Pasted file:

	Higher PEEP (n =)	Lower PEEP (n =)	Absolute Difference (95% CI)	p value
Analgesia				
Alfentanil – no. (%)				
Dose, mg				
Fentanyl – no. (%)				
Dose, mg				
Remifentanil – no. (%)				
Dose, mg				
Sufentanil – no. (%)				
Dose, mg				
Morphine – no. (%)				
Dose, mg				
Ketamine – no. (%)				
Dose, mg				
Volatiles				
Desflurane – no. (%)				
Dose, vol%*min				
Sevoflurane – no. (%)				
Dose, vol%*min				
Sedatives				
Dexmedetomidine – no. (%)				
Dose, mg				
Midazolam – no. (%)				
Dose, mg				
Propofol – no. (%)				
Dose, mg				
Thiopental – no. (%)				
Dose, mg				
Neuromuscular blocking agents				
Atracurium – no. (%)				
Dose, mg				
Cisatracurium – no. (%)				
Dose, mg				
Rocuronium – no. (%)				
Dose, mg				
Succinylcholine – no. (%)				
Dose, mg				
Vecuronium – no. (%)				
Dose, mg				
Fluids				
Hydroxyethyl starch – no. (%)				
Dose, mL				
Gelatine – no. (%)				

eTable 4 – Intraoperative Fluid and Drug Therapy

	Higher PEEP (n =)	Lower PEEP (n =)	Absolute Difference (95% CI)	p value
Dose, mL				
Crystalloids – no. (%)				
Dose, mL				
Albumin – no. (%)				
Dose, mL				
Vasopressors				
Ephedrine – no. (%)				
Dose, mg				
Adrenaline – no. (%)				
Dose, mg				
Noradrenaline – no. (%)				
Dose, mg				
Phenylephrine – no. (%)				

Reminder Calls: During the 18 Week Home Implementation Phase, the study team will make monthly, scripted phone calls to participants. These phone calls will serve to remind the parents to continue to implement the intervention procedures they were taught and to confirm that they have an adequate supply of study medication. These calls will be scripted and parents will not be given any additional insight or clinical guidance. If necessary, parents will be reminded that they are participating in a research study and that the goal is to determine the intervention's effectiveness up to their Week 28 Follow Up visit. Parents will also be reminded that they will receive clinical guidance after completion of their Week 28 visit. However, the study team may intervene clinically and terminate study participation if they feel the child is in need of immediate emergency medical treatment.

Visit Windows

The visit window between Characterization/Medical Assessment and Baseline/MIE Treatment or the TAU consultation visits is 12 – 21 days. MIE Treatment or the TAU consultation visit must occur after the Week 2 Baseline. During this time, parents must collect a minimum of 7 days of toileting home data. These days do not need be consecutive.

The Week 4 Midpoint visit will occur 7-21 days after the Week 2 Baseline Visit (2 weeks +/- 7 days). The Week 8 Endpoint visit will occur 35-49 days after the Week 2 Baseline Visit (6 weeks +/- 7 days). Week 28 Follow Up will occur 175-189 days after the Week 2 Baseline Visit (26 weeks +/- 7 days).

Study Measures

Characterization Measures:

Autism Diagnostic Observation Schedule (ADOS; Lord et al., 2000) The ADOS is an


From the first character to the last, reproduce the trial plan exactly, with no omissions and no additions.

	Higher PEEP (n =)	Lower PEEP (n =)	Absolute Difference (95% CI)	p value
Analgesia				
Alfentanil – no. (%)				
Dose, mg				
Fentanyl – no. (%)				
Dose, mg				
Remifentanil – no. (%)				
Dose, mg				
Sufentanil – no. (%)				
Dose, mg				
Morphine – no. (%)				
Dose, mg				
Ketamine – no. (%)				
Dose, mg				
Volatiles				
Desflurane – no. (%)				
Dose, vol%*min				
Sevoflurane – no. (%)				
Dose, vol%*min				
Sedatives				
Dexmedetomidine – no. (%)				
Dose, mg				
Midazolam – no. (%)				
Dose, mg				
Propofol – no. (%)				
Dose, mg				
Thiopental – no. (%)				
Dose, mg				
Neuromuscular blocking agents				
Atracurium – no. (%)				
Dose, mg				
Cisatracurium – no. (%)				
Dose, mg				
Rocuronium – no. (%)				
Dose, mg				
Succinylcholine – no. (%)				
Dose, mg				
Vecuronium – no. (%)				
Dose, mg				
Fluids				
Hydroxyethyl starch – no. (%)				
Dose, mL				
Gelatine – no. (%)				

eTable 4 – Intraoperative Fluid and Drug Therapy

	Higher PEEP (n =)	Lower PEEP (n =)	Absolute Difference (95% CI)	p value
Dose, mL				
Crystalloids – no. (%)				
Dose, mL				
Albumin – no. (%)				
Dose, mL				
Vasopressors				
Ephedrine – no. (%)				
Dose, mg				
Adrenaline – no. (%)				
Dose, mg				
Noradrenaline – no. (%)				
Dose, mg				
Phenylephrine – no. (%)				

Reminder Calls: During the 18 Week Home Implementation Phase, the study team will make monthly, scripted phone calls to participants. These phone calls will serve to remind the parents to continue to implement the intervention procedures they were taught and to confirm that they have an adequate supply of study medication. These calls will be scripted and parents will not be given any additional insight or clinical guidance. If necessary, parents will be reminded that they are participating in a research study and that the goal is to determine the intervention's effectiveness up to their Week 28 Follow Up visit. Parents will also be reminded that they will receive clinical guidance after completion of their Week 28 visit. However, the study team may intervene clinically and terminate study participation if they feel the child is in need of immediate emergency medical treatment.

Visit Windows

The visit window between Characterization/Medical Assessment and Baseline/MIE Treatment or the TAU consultation visits is 12 – 21 days. MIE Treatment or the TAU consultation visit must occur after the Week 2 Baseline. During this time, parents must collect a minimum of 7 days of toileting home data. These days do not need be consecutive.

The Week 4 Midpoint visit will occur 7-21 days after the Week 2 Baseline Visit (2 weeks +/- 7 days). The Week 8 Endpoint visit will occur 35-49 days after the Week 2 Baseline Visit (6 weeks +/- 7 days). Week 28 Follow Up will occur 175-189 days after the Week 2 Baseline Visit (26 weeks +/- 7 days).

Study Measures

Characterization Measures:

Autism Diagnostic Observation Schedule (ADOS; Lord et al., 2000) The ADOS is an